This section is from the book "The Florists' Manual", by William Scott. Also available from Amazon: The Florist's Manual.
The matter of tying is of the greatest importance and a considerable part of the expense of growing carnations. Thirty years ago and for many years thereafter nothing better was thought of than the primitive straight stick, and in the days of short-stemmed, or really stemless, flowers, it did very well. Nowadays it is useless, and the advent of the long-stemmed flower has compelled us to use some better method.
A great many devices have been thought of and many arrangements in the shape of wire supports invented, mostly all useless. There is, however, one device of wire that seems pre-eminently ahead of anything yet invented, and which it seems to me is about perfect. I do not say this to favor any manufacturer, but in justice to my readers must say that the support known as the "Model," made in Brooklyn, is about perfection. The immense quantities used by our largest growers is evidence of this. The large, stiff wire, bent into a gigantic hairpin, the wire netting and many other schemes are good.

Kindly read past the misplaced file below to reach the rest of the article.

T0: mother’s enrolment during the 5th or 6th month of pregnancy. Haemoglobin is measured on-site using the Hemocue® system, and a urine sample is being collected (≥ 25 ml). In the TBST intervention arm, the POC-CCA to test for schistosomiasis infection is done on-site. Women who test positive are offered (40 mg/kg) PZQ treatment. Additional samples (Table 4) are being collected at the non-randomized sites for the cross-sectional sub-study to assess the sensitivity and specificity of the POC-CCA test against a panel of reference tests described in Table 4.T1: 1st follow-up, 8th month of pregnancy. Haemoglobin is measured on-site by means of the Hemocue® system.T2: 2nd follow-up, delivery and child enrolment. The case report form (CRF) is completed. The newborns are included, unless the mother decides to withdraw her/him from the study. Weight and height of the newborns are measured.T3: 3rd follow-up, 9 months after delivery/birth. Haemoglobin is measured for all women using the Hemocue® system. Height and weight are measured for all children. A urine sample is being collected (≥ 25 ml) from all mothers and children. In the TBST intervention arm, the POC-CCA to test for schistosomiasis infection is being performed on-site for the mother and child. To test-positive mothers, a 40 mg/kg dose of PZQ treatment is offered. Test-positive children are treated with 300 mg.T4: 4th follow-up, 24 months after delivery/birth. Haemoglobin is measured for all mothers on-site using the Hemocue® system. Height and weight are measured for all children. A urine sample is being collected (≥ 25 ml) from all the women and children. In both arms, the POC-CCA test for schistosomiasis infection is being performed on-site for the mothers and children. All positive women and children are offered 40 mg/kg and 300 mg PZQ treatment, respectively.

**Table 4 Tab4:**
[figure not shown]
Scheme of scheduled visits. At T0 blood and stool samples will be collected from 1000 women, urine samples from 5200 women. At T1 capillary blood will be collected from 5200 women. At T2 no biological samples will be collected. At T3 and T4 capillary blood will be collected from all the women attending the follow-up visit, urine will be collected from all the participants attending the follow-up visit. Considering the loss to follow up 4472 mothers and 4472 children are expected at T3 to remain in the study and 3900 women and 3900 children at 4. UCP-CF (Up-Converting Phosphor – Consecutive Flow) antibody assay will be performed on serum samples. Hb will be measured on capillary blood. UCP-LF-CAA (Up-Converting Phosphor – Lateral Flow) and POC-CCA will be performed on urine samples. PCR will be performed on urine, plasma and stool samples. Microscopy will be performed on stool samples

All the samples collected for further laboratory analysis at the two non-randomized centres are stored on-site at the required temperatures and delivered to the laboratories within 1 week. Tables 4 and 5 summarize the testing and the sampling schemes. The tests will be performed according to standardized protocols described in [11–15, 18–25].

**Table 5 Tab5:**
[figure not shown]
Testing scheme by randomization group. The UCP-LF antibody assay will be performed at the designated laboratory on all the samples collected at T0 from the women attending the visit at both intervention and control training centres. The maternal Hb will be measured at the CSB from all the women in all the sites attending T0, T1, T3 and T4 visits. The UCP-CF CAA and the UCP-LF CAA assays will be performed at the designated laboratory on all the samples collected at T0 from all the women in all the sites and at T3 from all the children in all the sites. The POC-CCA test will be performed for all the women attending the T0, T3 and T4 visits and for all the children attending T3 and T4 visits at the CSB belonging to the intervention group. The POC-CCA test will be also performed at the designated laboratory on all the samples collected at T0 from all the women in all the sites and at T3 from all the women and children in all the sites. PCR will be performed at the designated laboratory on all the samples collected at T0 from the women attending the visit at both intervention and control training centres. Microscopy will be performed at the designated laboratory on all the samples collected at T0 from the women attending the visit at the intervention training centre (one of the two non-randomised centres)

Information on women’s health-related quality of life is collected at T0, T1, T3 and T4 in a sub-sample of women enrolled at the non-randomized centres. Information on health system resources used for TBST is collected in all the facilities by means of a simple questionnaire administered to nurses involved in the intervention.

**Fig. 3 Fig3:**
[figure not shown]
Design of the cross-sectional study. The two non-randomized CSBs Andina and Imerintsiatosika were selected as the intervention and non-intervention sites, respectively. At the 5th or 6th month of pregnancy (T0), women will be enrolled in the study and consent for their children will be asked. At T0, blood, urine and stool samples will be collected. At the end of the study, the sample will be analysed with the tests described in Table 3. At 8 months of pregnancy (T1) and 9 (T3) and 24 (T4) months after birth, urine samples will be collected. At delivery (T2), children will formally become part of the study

Mr. Dorner's Method of Tying.
Carnation Lady Bountiful.
The plan used first by Mr. Dorner, and now generally adopted, is very good, and with many varieties answers the purpose well. It is to stretch a strong wire (No. 14 or 16) along both sides of the bench about six inches above the soil, and between each row, lengthwise of the bed, two lighter wires. Then from the two outside wires a string is run across the bed and near the plants, carrying the string around each wire as it is passed. Between each row of plants crosswise two strings are needed, one against each row. The common white string used by grocers, which is very inexpensive, is good enough for this purpose.
Each plant is then confined in a square made by the wire and string. To keep the wires from sagging you will want a lath across the bed at intervals, and strong wooden supports to fasten the wires to at each end of the bed. Another tier of this arrangement must be added as the plants grow, and with some varieties even a third will be needed eighteen inches above the soil. This plan answers every purpose, is very inexpensive, is quickly applied and altogether satisfactory, but it is not nearly equal in neatness, convenience, or for the growth of the plants as the "Model" support, whose only defect now is its first cost. But its cost spread over three years would make it the cheapest of all methods.